Thursday, June 21, 2012

A little bit about Big Data

The inspection tools that I work with are capable of churning out enormous amounts of data - on the order of terabytes an hour. To handle that data volume, we have done what every company did (up until now) which was sample from the data and reformat it to fit into a gigabyte sized database. This lets the data be accessed for useful analyses but creates a problem in that much of the data is actually lost, ultimately limiting what can be learned.

This is traditional data processing.

To store and handle more data, we swap out the existing hardware with bigger (read: more expensive) hardware. This works only up to a point as the cost of bigger h/w does not rise linearly with capacity. So you reach a limit to what is cost effective pretty quickly.

Schematically it looks something like this:

Several data sources structure the data and put it into a database. Programs running on the compute resources access the data from the database and provide some analysis. Scaling the system means getting bigger h/w.

Big Data changes how this can be done.

At its heart, Big Data is about making the data storage size and computing power scale in a linear way with cost. This is done using a few technologies which I will describe in more detail later.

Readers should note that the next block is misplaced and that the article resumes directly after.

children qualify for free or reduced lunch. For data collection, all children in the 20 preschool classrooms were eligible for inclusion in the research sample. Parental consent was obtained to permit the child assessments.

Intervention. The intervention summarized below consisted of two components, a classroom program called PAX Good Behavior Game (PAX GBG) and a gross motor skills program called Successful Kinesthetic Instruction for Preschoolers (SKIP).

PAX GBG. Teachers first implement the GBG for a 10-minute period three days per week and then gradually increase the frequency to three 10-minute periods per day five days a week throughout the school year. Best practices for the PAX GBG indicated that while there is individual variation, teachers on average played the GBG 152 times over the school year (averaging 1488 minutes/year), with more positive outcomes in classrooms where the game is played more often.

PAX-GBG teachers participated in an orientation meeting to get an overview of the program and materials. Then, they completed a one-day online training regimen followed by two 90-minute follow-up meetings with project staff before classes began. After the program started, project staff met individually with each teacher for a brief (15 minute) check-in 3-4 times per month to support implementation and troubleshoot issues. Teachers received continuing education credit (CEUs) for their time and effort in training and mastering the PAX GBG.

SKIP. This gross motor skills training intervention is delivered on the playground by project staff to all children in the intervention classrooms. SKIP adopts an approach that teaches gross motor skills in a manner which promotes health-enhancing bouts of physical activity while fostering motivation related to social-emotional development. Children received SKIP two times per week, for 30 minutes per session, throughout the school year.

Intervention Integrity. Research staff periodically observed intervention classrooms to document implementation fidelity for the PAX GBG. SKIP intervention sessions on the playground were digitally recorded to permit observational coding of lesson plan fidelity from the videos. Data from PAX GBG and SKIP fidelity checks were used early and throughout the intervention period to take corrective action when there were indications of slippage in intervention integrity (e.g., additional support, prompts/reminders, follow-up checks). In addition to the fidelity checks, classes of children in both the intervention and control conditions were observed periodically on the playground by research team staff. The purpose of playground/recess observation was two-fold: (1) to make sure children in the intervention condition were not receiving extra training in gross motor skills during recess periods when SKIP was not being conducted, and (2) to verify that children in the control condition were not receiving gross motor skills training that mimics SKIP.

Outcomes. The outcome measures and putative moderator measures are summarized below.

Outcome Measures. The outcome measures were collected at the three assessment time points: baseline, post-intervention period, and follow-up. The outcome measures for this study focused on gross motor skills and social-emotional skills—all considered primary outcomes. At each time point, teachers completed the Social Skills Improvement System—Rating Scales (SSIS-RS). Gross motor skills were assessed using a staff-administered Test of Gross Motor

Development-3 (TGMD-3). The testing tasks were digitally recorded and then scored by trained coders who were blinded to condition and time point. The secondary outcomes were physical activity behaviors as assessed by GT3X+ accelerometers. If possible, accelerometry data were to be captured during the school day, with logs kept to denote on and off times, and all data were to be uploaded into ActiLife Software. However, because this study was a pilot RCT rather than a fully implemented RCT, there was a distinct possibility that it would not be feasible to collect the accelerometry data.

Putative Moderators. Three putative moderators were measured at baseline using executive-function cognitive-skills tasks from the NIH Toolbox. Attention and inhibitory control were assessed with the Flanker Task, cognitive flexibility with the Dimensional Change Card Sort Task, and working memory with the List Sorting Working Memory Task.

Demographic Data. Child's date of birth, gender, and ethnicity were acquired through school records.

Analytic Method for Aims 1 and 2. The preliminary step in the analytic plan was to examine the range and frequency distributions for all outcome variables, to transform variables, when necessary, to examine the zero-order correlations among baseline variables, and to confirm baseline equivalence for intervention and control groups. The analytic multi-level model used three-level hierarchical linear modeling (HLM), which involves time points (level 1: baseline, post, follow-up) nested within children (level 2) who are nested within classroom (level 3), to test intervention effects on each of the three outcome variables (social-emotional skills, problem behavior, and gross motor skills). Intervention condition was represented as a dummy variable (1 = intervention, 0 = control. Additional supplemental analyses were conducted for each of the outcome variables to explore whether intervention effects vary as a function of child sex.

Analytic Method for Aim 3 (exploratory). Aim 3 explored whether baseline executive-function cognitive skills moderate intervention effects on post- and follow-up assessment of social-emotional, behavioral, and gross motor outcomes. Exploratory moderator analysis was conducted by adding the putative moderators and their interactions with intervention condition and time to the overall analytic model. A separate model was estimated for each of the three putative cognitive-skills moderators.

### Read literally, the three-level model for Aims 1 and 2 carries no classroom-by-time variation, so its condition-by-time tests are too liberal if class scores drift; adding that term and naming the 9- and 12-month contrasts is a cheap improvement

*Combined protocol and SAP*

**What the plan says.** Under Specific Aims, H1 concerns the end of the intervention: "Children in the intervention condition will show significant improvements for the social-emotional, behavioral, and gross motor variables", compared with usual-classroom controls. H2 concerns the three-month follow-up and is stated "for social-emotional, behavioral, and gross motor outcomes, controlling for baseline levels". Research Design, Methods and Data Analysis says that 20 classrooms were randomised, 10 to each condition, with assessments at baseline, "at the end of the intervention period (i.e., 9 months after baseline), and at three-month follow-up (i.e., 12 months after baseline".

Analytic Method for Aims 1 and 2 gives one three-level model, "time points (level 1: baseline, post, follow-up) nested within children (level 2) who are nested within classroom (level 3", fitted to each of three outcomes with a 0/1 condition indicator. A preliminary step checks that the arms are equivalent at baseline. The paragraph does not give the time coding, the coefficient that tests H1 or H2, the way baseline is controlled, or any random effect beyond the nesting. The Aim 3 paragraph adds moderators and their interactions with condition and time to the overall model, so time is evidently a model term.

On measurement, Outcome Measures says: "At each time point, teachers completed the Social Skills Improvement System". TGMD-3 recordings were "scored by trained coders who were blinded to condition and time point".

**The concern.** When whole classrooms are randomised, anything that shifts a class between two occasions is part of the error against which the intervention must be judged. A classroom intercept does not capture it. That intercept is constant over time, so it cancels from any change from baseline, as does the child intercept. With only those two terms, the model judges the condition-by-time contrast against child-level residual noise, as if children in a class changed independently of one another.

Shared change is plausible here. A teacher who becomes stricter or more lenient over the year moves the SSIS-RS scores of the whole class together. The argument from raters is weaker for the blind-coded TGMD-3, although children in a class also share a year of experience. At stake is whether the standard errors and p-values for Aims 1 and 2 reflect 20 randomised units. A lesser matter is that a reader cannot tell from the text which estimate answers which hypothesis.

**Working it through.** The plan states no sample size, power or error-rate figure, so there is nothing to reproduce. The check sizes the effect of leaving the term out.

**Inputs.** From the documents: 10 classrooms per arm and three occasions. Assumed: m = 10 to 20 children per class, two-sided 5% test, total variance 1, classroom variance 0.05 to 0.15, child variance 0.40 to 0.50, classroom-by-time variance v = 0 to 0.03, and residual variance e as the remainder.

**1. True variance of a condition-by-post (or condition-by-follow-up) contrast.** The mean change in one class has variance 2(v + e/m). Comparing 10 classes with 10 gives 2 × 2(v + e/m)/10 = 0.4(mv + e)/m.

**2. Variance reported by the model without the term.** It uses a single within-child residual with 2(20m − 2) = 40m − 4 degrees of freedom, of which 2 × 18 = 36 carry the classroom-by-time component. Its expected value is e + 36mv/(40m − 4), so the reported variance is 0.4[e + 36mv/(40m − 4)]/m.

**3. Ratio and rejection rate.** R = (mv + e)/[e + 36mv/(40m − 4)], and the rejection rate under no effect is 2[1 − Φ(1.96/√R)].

Schematically it looks something like this:

One system coordinates the actions of many nodes in order to generate a desired computing result. Each node contains both compute and storage.
The entire system works in the same basic way regardless of how many nodes are present. So if more data storage or more computing power is required it can be added by provisioning more nodes instead of replacing the entire system with larger nodes. This makes it easy for a company to scale its costs with actual business volume or to handle burst loads via a hybrid cloud approach (i.e. provisioning additional nodes on demand as an IaaS offering) to avoid large capital expenditures due to over provisioning.

Through this architecture, Big Data brings significant change to the limits of how much data can be handled in a timely manner. IBM has a great summary of this principle in its "three Vs".

  1. Volume : Petabytes instead of terabytes.
  2. Velocity : Analyzed in seconds rather than in minutes, hours or days.
  3. Variety : Coming from many sources, including unstructured data sources (i.e. things that don't fit into a relational database very well).
So, instead of throwing away most of the inspector data as we do today, we could keep the data and build a system at reasonable cost which could actually process it. With hard work on new algorithms which could take advantage of the new data would come new insights into the phenomena behind the data.
Not trivial but newly possible.